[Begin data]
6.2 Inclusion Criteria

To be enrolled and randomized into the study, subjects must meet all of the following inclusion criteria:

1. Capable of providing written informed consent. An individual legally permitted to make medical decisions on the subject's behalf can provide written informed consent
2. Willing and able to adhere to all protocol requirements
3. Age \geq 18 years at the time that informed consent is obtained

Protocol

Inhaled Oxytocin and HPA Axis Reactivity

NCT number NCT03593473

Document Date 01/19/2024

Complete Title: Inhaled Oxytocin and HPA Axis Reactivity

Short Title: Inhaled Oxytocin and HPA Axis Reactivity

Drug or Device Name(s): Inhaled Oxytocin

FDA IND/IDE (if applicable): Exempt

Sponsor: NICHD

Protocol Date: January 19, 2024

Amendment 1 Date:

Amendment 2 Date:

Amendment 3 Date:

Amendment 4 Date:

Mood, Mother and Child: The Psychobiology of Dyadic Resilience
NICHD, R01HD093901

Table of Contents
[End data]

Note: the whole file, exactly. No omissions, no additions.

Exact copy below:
6.2 Inclusion Criteria

To be enrolled and randomized into the study, subjects must meet all of the following inclusion criteria:

1. Capable of providing written informed consent. An individual legally permitted to make medical decisions on the subject's behalf can provide written informed consent
2. Willing and able to adhere to all protocol requirements
3. Age \geq 18 years at the time that informed consent is obtained

Protocol

Inhaled Oxytocin and HPA Axis Reactivity

NCT number NCT03593473

Document Date 01/19/2024

Complete Title: Inhaled Oxytocin and HPA Axis Reactivity

Short Title: Inhaled Oxytocin and HPA Axis Reactivity

Drug or Device Name(s): Inhaled Oxytocin

FDA IND/IDE (if applicable): Exempt

Sponsor: NICHD

Protocol Date: January 19, 2024

Amendment 1 Date:

Amendment 2 Date:

Amendment 3 Date:

Amendment 4 Date:

Mood, Mother and Child: The Psychobiology of Dyadic Resilience
NICHD, R01HD093901

Table of Contents